herbicide

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Related to Contact herbicide: Systemic herbicide

herbicide

 [her´bĭ-sīd]
an agent that is destructive to weeds or causes an alteration in their normal growth.

herbicide

[er′-, her′bisīd]
an agent that is destructive to weeds or causes an alteration in their normal growth.

herb·i·cide

(ĕr'bi-sīd)
Any chemical compound designed to kill plants. Herbicides have been used in military operations for deforestation, but the U.S. military excludes herbicides from being classified as chemical-warfare agents.

herbicide

any chemical that kills plants. Herbicides can be highly selective. For example, 2,4-D only kills DICOTYLEDONS (broad-leaved plants), leaving MONOCOTYLEDONS unharmed.

herbicide

a substance that destroys weeds. A large number of chemical compounds are used as general and selective herbicides. Most of them have very low toxicity because their availability to animals on recently sprayed pasture is an obvious toxic hazard. Most poisoning incidents arise when animals have accidental access to large volumes of the agent, e.g. if there has been a spillage. The well-known herbicide groupings are bipyridyls, chlorinated acids, dinitro compounds, phenoxyacid derivatives, thiocarbamates and triazines.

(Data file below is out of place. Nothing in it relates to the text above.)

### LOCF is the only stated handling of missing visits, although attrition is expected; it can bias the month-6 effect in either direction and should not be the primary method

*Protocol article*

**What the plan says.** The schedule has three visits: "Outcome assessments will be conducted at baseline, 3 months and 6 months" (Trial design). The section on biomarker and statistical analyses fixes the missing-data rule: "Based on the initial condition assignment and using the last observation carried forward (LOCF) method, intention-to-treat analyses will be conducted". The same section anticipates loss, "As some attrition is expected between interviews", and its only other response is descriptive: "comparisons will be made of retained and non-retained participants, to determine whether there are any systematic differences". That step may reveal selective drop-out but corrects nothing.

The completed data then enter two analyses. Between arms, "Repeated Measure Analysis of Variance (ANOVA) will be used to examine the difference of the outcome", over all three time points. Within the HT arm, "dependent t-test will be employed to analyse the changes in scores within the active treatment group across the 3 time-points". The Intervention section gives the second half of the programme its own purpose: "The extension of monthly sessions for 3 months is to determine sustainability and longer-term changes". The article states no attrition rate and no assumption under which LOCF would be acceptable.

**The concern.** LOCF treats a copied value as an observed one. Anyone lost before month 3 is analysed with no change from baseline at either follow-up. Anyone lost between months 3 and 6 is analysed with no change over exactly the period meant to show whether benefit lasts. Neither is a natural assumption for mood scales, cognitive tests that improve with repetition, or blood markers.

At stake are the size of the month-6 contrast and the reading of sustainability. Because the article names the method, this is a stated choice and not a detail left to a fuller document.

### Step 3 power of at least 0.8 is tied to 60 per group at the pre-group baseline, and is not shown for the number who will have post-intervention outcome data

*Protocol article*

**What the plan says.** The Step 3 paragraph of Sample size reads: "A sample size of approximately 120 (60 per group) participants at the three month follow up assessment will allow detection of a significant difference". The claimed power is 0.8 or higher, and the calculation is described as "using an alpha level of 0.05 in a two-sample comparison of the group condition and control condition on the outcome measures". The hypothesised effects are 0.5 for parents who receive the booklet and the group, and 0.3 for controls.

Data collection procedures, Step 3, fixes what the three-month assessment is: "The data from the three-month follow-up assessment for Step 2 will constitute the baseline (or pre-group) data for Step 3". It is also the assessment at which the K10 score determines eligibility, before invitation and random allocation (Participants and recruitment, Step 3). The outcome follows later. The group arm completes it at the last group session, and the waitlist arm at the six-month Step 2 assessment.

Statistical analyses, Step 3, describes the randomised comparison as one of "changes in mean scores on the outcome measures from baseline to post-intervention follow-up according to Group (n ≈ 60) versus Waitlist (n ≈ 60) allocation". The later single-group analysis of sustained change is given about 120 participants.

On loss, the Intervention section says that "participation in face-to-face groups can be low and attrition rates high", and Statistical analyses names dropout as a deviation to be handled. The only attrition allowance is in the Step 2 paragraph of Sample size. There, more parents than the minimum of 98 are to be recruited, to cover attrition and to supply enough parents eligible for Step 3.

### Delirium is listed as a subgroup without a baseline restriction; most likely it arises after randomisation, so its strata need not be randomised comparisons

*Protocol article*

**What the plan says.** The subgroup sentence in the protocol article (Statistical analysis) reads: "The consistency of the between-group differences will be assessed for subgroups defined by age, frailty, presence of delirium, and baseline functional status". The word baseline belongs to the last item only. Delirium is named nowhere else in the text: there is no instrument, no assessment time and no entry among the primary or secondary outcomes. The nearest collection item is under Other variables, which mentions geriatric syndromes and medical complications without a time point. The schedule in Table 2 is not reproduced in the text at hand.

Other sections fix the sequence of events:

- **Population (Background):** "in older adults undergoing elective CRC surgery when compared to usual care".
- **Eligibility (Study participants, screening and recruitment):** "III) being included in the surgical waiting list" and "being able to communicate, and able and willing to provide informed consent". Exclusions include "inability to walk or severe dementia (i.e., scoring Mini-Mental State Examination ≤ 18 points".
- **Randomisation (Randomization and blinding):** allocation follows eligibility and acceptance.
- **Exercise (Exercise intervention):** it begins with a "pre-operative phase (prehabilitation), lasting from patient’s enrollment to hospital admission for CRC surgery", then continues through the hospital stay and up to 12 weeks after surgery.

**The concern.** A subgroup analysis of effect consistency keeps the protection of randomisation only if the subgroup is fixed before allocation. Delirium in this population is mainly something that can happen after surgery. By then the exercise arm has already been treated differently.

References in periodicals archive ?
They are capable of controlling perennial plants and may be slower acting but ultimately more effective than contact herbicides (Howard, 1992).
If you have crabgrass in your lawn, now is the time to kill it with contact herbicide or scrape or dig it out with a sharp-edged hoe or shovel.
Bromoxynil, a non-persistent contact herbicide, has proven very effective in controlling broadleaf weeds, including morningglory and cocklebur, with no residues in the treated crop.
A few weeks later, pull and hoe the sprouts or apply a contact herbicide such as glyphosate.